The cost and challenges to launch and publish a scholarly journal
Longwoods publishes five academic journals. That’s four more than most Canadian publishers but it's thousands less than some global publishers.
Three journals (Healthcare Quarterly, Healthcare Papers and Healthcare Policy) were startups and two journals (Canadian Journal of Nursing Leadership and World Health and Population) were gifted to us more than a decade ago. Using sustainability and readership as benchmarks we recognize that one gifted journal was a success and the other a disappointment. Analysis followed and we are re-launching that journal with Judith Shamian as its new editor-in-chief; together we will look for some institutional support. Dr. Shamian is a powerhouse on a global scale and so gives us the confidence to face a stiff head wind.
Almost concurrent with that decision we have been gifted an outstanding journal that also brings with it a financial risk, but -- pending further due diligence -- we remain interested. And so we are once again assessing the costs and issues facing academic journal start-ups. More accurately in this case - re-starts.
Since I am frequently asked how to start/maintain a journal I thought I could at least provide some of my sources. My first source is our cadre of in-house experts. Our first journal was a year in the making and came out in 1997. Three of us were there, eventually buffeted by dedicated students of editing and publishing and now experts in their own right. In-house expertise includes our editors-in-chief who bring an important point of view to the table. So when opportunities like this come up, I look to readily available resources, experience and know how. I also review various online sources set up to support publishers; you might be interested in this commentary: A Baker's Dozen of Issues Facing Online Academic Journal Start-ups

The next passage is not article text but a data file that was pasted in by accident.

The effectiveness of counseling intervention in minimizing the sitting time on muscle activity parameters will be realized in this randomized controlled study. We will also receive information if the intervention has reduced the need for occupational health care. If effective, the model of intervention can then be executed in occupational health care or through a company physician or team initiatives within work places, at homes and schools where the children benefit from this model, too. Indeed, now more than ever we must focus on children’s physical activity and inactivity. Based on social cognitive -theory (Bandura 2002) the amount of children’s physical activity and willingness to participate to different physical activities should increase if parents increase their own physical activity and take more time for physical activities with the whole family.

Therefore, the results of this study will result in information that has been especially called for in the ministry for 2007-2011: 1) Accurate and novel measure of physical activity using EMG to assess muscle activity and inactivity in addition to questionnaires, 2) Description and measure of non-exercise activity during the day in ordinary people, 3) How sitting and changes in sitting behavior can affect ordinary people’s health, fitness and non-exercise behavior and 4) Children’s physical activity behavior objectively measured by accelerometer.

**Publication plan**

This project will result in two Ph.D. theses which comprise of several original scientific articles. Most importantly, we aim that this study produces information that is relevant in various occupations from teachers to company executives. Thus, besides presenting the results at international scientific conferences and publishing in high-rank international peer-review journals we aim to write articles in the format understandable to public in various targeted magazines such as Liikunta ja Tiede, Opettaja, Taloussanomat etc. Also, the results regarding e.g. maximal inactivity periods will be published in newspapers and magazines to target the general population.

And a reliable resource for any publisher is Mequoda.com. The Mequoda Group was originally set up to support legacy publishers transitioning to digital powerhouses. It now goes well beyond that.
To guide us in the process we consider these issues: First: How good is the publication? How good can the publication be? Second: Where is the market and can we reach it? Third: What existing and or new tools and talent will apply? Fourth: Are there commercial opportunities so that we can keep the lights on? Will the market support potential sponsoring organizations? And fifth: What promotional strategies are available to us and can we reach the target audience of readers.
It’s not complex but it’s not without challenges. You should be prepared to lose some sleep as you go through a process of identifying the opportunities, sourcing and organizing the required resources, while taking both the risks and rewards associated with the venture. Think of it as both an art and a craft.
About the Author(s)Publisher + CEO | Longwoods Publishing Corporation
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